Cesar was a real jack of all trades. He quickly got the nickname “Mr. Versatility.”
How versatile was he? He was only the second major league baseball player to play all nine positions in a single game, and he did it on this date, September 22, 1968.
Tovar’s is not a household name. But he was no slouch as a player. In fact, in his 1,448 major league games, he got 1,546 hits, averaging more than one hit per game. Not bad. His lifetime batting average was only .278, still not bad and better than many others. What’s more, as a lead-off hitter, he had a knack for getting on base the hard way. He was hit by pitches 88 times. (He probably was hit more than that, but some umpires thought he wasn’t doing enough to get out of the way and called many of those HBPs strikes.)
Even more impressive to me is the fact that Tovar struck out in only 7.3 percent of his at bats. (Babe Ruth’s strike-out percentage was 15.8 percent, and Mickey Mantle’s was a whopping 21.1 percent.) Tovar was a consistent hitter, too. He broke up five no-hitters.
The next statistics are sobering and say a lot about how America’s values have been turned upside down. Tovar began his career in the majors playing for the Twins with a salary of $6,000. His total income in his eight years with the team amounted to $198,000. For 12 years in the big leagues, he made a grand total of $312,000. Compare that to players’ salaries today! Signing bonuses are larger than Tovar’s total income in the majors!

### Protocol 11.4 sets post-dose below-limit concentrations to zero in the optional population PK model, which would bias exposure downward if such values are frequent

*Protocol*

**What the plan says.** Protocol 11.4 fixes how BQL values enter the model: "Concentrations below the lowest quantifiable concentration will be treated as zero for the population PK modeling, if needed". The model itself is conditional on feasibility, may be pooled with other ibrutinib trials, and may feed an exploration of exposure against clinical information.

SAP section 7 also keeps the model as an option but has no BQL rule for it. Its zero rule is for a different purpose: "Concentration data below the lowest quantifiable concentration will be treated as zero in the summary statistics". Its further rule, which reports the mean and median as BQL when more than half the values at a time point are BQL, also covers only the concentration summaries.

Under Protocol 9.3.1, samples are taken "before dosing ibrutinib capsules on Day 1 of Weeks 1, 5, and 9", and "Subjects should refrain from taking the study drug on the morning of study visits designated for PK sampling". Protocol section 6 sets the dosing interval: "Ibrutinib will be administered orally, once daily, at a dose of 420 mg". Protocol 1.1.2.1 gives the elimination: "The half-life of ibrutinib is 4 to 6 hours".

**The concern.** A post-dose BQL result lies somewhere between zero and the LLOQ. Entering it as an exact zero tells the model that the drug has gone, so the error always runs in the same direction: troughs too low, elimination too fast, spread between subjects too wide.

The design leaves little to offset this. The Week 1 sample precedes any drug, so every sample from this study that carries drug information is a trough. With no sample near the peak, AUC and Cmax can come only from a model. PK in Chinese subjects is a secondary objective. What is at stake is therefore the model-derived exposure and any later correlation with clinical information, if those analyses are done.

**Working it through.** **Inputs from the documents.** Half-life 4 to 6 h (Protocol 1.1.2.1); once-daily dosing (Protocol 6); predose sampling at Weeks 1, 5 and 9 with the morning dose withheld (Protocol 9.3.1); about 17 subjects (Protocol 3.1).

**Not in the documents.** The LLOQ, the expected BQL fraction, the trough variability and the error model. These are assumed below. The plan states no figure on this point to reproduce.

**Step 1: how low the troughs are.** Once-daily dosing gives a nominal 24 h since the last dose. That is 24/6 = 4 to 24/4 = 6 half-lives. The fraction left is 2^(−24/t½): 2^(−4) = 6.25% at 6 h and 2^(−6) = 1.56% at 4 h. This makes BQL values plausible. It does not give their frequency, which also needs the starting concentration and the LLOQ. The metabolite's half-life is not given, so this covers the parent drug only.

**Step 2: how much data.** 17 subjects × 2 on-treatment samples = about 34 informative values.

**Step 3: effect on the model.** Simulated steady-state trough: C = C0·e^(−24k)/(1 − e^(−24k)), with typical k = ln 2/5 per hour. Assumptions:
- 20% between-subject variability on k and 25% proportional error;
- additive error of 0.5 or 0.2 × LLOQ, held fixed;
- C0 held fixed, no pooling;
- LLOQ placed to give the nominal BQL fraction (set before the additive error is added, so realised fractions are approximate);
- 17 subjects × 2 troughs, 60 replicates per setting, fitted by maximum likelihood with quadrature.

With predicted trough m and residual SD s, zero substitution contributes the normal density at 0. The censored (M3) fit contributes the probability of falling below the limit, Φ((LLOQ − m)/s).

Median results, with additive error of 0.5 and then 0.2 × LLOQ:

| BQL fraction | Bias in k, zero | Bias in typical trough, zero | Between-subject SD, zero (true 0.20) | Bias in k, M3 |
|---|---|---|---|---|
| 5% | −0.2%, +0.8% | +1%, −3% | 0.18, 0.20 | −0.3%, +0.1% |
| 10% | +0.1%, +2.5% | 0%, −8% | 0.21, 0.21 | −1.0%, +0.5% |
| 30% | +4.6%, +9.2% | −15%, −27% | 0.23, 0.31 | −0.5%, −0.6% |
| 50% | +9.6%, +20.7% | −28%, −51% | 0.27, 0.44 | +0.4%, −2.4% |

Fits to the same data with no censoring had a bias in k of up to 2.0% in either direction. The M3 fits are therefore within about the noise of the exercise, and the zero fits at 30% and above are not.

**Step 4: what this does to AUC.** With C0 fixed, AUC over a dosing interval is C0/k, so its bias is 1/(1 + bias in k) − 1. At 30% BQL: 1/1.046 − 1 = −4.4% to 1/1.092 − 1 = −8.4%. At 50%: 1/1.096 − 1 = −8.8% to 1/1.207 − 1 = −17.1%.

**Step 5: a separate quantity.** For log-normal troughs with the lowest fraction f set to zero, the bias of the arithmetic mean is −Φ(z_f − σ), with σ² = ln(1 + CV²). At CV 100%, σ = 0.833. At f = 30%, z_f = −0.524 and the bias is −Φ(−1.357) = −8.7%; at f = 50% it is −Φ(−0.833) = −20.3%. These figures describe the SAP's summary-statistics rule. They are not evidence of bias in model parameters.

The Twins were mired in the cellar, and attendance was dismal. Their general manager decided that a stunt might help a little; it certainly couldn’t hurt. So he announced that the Twins’ starting pitcher against the Oakland Athletics on September 22 would be Cesar Tovar.
Tovar took the mound and the lead-off batter stepped in. It was none other than Bert Campaneris. He proceeded to pitch a scoreless inning. He struck out the great home run-hitting Reggie Jackson. But he also hit a batter and then committed a balk. But the A’s didn’t score!
The next inning, Tovar moved to catcher. Then, through the next four innings, he played around the infield, counterclockwise from third to first. In the final three innings, he played the outfield, from left to center to right.
Cesar Tovar has been described as “speedy, enthusiastic” and “an all-out competitor,” and he was all of those things. But on this day in history, he certainly lived up to his nickname–“Mr. Versatility.”
Copyright (c) 2017, Dennis L. Peterson